Here is a conventional Ohio turkey farmer speaking about his operation. I should note that he does not sell directly to consumers, rather he’s a contract grower for a meat processor:
Here is the Lindenhof Farm, an 85-acre farm in Pennsylvania. I should note that hormones are not allowed in poultry farming, but antibiotics can be used.
Questions to ask after viewing:
1. What are the important differences between the two operations?
2. What are my first reactions to the two different operations?
3. What kind of turkey operation do I want?
Why Does the National Cattlemen’s Beef Assocation Care About the Humane Society-United Egg Producers Agreement?Posted: March 1, 2012
Just finished reading a post over at Beltway Beef about how NCBA thinks the agreement reached by the Humane Society of the United States (HSUS) and United Egg Producers (UEP) is a “dangerous precedent”. Here’s a pdf fact sheet about the agreement from HSUS. In short, the two organizations have agreed to mutually pursue legislation that will mandate enriched cages instead of barren battery cages phased in over 15-18 years. It would also mandate labeling on egg cartons such as “eggs from caged hens”. Forced molting through starvation would be banned as well as some other issues that are addressed in the fact sheet. To be clear, there is no legislation currently on the table. The agreement only specifies that the two groups will work together to get legislation passed. And we’re talking federal law too which would trump any existing state laws.
So two groups who are generally in disagreement get along and agree on some legislation that improves the lives of laying hens – and this is a bad thing?
I think enriched cages are certainly an improvement for laying hens, so I support this legislation. But, I don’t think it’s the best solution. I’ll continue to buy my eggs from local farmers or raise backyard chickens before I’ll buy eggs at the grocery store from battery caged hens or even enriched caged hens.
But why is NCBA up in arms about this?
From the Beltway Beef post: “If the legislation were to become law, Butts said for the first time ever, the federal government would be in charge of mandating how farmers and ranchers raise and care for their animals. ”
Ah, the ol’ slippery slope argument! Here’s why I believe this alarmist position is not justified. They say that if the legislation would pass, then the government would, for the first time ever, be in charge of mandating how farmers and ranchers raise and care for their animals. For starters, ranchers raise cattle…not chickens. So this legislation will not be a precedent for any mandates for ranchers. Second, the legislation would only mandate one specific aspect of the egg industry — and for the better! It would not give the government any more power than the legislation addresses — which is a 15-18 year phase-in of enriched cages and some labeling standards.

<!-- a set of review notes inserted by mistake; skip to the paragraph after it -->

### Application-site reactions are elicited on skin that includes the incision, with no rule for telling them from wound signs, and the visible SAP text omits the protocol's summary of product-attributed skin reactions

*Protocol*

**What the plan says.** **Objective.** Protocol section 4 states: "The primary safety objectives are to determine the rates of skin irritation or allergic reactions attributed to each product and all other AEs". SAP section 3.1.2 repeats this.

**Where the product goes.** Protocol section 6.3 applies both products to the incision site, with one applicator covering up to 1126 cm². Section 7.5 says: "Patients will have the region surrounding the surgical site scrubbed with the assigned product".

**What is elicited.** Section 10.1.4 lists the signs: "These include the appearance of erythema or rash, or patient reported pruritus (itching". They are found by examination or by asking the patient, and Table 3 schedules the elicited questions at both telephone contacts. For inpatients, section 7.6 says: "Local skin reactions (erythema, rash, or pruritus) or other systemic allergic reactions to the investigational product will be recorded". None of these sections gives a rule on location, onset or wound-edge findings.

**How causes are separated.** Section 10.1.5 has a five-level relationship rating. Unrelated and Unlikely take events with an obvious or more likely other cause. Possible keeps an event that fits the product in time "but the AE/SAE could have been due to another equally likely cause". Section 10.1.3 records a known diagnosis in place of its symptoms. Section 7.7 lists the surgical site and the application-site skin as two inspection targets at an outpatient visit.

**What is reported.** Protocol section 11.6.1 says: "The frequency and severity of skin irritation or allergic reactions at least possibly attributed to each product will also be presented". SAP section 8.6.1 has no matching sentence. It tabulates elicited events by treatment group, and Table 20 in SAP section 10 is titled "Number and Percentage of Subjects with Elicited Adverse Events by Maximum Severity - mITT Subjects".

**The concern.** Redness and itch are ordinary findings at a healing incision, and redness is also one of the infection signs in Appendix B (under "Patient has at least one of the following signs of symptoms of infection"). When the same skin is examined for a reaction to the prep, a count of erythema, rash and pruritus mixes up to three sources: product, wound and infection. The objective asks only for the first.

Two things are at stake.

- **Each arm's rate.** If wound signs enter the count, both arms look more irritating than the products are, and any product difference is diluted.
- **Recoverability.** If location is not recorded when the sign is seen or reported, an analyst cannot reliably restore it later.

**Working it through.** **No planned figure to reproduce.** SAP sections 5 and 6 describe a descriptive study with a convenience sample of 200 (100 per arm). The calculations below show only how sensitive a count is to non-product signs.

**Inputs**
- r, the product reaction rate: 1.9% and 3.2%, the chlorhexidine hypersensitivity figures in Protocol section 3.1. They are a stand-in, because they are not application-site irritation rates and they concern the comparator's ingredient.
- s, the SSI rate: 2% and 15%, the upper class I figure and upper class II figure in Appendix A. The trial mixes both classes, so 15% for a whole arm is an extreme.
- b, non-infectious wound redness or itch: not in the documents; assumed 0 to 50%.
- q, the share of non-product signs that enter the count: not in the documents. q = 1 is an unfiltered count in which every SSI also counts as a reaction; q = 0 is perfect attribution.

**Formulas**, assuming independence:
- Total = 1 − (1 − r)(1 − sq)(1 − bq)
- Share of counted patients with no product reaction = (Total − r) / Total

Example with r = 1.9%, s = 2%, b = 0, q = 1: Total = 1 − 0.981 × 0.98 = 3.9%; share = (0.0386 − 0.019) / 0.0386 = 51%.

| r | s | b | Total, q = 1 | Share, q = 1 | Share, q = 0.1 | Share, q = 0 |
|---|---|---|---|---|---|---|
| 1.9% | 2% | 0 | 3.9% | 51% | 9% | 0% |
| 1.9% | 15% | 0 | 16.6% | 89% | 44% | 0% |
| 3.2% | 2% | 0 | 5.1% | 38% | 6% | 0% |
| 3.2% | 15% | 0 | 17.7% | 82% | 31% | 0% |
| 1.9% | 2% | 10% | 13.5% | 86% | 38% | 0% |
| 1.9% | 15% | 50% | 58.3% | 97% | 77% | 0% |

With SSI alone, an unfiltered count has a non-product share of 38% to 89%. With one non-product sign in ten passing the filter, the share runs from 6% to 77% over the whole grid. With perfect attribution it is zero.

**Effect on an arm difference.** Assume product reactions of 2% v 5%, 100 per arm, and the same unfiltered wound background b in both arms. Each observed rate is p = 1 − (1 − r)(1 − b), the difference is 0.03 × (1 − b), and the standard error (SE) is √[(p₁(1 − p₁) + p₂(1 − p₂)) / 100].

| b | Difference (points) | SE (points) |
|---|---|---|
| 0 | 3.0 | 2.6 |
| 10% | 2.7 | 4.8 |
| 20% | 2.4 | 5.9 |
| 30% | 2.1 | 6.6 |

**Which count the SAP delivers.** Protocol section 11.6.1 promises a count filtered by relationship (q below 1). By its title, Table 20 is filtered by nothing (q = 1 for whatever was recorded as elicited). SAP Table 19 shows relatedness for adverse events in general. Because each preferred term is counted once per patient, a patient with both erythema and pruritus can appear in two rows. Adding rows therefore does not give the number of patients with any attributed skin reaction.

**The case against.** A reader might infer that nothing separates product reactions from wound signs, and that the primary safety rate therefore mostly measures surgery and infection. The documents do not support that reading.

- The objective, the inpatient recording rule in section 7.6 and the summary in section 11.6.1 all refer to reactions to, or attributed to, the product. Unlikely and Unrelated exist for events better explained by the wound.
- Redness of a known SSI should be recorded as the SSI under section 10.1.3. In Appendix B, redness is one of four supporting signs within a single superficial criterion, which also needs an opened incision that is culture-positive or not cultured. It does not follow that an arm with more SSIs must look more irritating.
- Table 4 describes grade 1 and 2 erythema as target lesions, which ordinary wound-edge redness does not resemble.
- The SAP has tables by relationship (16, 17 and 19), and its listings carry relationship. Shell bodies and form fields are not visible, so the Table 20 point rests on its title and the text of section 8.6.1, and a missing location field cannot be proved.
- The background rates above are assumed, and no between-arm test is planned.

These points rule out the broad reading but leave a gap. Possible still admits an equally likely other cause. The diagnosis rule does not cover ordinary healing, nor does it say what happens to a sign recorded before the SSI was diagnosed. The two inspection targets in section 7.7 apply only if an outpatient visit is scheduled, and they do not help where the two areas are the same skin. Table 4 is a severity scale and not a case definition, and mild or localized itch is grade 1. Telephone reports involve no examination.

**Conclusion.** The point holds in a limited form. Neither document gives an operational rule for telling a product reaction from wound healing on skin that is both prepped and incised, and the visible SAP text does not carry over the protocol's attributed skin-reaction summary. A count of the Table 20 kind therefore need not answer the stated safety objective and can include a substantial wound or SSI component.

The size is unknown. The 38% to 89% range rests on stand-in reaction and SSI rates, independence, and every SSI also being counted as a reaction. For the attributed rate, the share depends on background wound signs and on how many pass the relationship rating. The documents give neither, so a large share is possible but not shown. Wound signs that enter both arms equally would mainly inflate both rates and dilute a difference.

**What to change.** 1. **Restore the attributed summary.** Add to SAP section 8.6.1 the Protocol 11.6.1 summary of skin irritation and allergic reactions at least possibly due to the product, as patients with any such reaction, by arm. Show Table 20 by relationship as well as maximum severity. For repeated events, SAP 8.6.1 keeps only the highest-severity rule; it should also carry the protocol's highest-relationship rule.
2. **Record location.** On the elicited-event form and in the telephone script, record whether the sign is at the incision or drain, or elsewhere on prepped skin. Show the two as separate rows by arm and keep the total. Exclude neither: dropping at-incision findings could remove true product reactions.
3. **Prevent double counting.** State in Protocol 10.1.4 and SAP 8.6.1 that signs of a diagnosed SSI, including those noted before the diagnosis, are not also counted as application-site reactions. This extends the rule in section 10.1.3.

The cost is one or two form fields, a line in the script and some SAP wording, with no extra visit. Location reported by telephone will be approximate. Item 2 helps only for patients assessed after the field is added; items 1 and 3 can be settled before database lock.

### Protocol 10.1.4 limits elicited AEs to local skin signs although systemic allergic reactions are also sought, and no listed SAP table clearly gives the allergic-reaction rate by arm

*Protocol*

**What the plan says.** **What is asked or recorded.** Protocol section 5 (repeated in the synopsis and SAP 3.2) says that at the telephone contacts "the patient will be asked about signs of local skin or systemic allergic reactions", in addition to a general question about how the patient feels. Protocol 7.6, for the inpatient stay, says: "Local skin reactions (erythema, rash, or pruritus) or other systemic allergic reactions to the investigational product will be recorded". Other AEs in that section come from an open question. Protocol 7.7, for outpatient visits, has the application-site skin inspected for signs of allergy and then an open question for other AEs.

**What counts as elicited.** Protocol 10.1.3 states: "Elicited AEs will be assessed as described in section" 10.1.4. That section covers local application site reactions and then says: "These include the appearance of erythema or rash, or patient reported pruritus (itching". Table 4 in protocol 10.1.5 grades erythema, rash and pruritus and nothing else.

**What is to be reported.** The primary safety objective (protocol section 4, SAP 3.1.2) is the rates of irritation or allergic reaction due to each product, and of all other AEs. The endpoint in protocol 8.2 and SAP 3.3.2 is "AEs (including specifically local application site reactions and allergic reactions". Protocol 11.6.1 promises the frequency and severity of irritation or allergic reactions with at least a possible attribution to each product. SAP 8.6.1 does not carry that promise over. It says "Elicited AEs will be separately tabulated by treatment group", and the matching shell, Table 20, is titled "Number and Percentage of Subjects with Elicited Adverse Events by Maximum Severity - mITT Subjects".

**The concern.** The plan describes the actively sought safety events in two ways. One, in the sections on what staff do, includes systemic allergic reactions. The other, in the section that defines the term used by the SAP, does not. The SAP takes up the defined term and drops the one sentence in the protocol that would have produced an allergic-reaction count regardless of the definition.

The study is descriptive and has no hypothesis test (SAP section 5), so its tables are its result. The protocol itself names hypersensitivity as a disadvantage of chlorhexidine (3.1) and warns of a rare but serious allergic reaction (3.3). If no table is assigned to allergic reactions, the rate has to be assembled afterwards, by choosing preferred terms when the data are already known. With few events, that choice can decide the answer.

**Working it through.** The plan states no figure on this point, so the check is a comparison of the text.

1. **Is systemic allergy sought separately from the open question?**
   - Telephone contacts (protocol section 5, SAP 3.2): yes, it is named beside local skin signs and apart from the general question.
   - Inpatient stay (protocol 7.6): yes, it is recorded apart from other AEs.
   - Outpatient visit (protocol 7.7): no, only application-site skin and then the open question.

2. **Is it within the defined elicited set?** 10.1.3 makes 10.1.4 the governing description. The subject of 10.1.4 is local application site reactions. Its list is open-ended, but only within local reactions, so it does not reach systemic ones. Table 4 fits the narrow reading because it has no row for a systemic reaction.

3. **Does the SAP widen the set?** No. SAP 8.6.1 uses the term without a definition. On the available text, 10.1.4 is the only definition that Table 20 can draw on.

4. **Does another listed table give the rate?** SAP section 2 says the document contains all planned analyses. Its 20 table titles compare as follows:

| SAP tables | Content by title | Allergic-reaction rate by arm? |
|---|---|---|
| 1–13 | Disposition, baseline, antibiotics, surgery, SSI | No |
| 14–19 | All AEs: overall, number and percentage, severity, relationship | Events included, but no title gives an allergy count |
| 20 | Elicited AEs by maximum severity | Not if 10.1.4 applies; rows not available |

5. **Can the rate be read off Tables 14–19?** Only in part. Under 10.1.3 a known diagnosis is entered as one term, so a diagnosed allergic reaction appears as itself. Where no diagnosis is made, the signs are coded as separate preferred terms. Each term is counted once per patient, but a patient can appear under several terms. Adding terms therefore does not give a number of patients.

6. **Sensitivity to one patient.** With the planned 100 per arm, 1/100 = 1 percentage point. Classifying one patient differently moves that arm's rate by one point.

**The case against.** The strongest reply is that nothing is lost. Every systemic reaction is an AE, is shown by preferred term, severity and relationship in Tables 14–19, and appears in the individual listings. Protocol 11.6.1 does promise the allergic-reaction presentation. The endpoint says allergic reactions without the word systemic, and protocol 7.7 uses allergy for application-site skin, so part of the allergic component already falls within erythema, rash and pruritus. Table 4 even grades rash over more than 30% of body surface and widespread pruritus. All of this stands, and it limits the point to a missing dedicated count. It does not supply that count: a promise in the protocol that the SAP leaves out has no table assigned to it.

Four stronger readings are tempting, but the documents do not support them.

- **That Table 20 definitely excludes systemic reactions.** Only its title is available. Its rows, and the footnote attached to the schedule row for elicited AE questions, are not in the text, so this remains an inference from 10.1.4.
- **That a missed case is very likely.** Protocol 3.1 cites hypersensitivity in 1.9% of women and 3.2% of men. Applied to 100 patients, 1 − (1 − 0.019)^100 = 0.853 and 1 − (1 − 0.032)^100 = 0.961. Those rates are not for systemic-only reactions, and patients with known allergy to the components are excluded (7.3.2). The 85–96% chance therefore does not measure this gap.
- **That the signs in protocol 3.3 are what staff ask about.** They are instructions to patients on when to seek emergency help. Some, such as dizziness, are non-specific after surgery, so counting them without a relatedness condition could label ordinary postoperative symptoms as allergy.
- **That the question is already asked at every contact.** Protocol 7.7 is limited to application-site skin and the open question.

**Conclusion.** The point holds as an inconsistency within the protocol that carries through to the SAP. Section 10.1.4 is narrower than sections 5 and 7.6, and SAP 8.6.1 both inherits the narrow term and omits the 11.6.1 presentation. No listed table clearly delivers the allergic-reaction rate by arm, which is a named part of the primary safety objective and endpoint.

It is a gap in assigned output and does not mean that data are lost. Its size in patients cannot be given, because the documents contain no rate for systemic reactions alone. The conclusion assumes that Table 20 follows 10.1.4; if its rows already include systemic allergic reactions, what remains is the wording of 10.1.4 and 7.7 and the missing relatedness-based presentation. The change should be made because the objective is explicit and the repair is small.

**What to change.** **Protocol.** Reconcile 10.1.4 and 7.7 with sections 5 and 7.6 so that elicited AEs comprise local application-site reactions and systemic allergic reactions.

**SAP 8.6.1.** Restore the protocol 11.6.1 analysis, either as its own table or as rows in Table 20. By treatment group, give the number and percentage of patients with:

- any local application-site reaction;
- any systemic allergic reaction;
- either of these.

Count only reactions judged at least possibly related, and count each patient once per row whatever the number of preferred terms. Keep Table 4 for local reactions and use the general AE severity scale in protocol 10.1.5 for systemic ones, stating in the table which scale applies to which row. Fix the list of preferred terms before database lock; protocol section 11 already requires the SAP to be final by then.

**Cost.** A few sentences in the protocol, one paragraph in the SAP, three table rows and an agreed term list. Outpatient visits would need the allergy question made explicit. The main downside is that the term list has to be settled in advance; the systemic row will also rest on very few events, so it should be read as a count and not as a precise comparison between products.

NCBA wants to pretend that the government has no business meddling in the affairs of farmers and ranchers. But the NCBA certainly wants to have their say in politics: Influence Explorer. The government has the right to enact legislation regarding the livestock/agriculture industry and this is not some Draconian legislation — it’s just about improving the welfare of laying hens!
I realize “threat” could carry a negative connotation. In this post, it’s supposed to carry a positive connotation. As in Michael Jordan was a triple threat on the court!
I was recently perusing the following pdf: “A comprehensive review of housing for pregnant sows” Task Force Report. I realize the focus of this report was on housing for pregnant sows. However, they addressed the components of animal welfare strikingly well. A study conducted in the Netherlands referenced in the report sums up how different segments of society interpret animal welfare.
1. Producers: “tended to believe that health and normal biological function were good evidence of good animal welfare.”
2. Consumers: “tended to focus on the animal’s ability to live a reasonably natural life.”
3. Ethicists and Social Critics: “identified suffering and other affective [related to moods, feelings and attitudes] states as central concerns.”
I feel the above 3 principles represent a truly all-encompassing “triple threat” regarding animal welfare. I think each group needs to recognize the preferences of other groups with regard to interpretation of animal welfare. Personally, I tend to focus on number 2. But only with all 3 concerns will we have a satisfactory approach to animal welfare.